When she's not sewing, Martha finds inspiration in photography,
puzzles, cooking, and dancing. She lives in the Boston area with
her husband and daughter.
- Amish Quilts
- Beth Carney
- Latter day Rennaissance painter with a
remarkable imagination and a sense of humor to boot.
- M. C. Escher
Quilts of Gee's Bend
- I saw an exhibition of these quilts
at the Museum of Fine Arts (Boston) in August 2005. What struck me
most was the amount of time and artistic thought that went into these
quilts, although the quilters were limited by time, money, and need.
Jessie T. Pettway and Annie Mae Young, in particular, use color in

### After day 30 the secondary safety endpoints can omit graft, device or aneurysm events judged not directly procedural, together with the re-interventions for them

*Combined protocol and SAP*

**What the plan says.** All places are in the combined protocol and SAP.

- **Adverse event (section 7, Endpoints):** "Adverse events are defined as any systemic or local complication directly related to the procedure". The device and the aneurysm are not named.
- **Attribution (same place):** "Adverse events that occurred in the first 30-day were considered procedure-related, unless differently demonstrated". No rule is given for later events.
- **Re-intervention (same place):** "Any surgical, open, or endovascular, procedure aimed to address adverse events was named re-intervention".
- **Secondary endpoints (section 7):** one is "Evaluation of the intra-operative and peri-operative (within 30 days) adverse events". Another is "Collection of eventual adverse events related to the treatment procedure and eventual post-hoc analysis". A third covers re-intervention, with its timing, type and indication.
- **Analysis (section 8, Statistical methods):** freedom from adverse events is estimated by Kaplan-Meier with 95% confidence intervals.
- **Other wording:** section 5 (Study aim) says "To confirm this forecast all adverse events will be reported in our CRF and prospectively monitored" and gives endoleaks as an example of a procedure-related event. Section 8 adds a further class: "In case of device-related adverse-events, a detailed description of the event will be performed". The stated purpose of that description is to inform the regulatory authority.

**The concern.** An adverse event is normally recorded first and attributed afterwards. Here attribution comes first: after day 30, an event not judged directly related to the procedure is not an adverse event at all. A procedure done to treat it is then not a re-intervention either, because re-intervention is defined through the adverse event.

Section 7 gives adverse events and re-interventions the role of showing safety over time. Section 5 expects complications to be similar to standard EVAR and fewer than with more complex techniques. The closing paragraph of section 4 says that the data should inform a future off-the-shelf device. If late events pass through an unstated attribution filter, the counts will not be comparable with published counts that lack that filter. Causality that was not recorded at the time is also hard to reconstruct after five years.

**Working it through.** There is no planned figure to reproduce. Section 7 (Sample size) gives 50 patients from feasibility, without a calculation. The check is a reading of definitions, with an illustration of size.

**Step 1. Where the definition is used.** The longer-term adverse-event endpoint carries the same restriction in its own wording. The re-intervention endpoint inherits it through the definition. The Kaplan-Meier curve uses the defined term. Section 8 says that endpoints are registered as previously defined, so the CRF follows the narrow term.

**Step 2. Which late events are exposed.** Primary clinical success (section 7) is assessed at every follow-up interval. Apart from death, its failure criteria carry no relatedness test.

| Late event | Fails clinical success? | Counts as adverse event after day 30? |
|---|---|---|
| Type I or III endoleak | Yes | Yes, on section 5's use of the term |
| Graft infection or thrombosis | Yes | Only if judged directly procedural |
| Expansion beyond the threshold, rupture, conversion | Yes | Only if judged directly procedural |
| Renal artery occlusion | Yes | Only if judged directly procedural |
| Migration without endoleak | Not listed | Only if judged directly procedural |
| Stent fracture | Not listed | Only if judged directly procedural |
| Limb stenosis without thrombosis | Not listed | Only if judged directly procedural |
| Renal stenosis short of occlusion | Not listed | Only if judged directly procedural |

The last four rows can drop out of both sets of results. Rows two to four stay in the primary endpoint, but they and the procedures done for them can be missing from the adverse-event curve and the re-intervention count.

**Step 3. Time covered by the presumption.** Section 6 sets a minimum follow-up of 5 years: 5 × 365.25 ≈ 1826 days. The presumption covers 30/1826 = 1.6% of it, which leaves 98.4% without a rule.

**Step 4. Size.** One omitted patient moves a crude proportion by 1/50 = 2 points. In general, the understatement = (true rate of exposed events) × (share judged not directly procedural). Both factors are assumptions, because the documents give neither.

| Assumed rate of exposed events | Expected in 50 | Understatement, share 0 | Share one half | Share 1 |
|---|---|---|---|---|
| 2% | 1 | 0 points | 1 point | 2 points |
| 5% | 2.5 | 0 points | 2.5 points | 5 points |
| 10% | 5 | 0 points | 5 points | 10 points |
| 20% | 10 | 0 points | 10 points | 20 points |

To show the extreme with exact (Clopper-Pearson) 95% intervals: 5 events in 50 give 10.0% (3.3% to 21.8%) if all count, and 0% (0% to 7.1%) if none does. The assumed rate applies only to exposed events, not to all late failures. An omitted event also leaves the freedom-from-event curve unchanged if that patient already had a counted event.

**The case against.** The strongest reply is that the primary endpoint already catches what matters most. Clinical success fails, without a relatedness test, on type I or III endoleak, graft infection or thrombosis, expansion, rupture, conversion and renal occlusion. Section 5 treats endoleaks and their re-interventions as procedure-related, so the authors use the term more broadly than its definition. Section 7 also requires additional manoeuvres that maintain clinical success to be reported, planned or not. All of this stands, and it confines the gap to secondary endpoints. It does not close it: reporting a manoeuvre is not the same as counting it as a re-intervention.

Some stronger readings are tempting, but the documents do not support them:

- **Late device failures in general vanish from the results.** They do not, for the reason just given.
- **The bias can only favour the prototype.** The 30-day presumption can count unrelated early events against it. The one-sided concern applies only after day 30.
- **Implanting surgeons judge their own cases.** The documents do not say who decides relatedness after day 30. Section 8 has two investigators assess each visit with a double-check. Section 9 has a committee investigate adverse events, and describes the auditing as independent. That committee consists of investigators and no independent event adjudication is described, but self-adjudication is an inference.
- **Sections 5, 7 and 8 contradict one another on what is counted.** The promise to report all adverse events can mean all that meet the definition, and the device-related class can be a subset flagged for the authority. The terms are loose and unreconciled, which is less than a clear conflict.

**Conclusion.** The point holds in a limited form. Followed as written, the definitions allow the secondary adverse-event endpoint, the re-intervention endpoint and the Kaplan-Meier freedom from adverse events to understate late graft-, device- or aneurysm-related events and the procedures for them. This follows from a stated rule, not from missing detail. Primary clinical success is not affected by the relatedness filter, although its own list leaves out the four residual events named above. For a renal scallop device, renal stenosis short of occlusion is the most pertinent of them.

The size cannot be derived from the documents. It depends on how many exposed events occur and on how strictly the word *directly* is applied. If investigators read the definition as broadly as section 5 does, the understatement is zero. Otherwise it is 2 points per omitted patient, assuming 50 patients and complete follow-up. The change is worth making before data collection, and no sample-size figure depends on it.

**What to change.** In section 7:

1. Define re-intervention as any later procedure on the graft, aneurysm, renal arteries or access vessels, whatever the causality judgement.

interesting ways; Nettie Young's quilt
Way" tricks the eye with its contrasts and composition.
- Andy Goldsworthy
- Sculptor of nature.
- Michael James
- His early
fascinated me when I first saw it at the Renwick Museum. It's a
symphony of color, in which tints and hues flow through each other,
changing each other in the process. Technically, his quilts are
mind-boggling: it's impossible to tell by looking at the corners
whether the straight or the curved lines were sewn first. In the
1990's, James started using a fabric printer to incorporate digital
images, and his style changed dramatically.
- Moroccan Tiles
- Preraphaelite painter, designer of textiles, and
founder of the Kelmscott Press.
- Hilary Scott
- Surrealist sculptor.
- Erin Wilson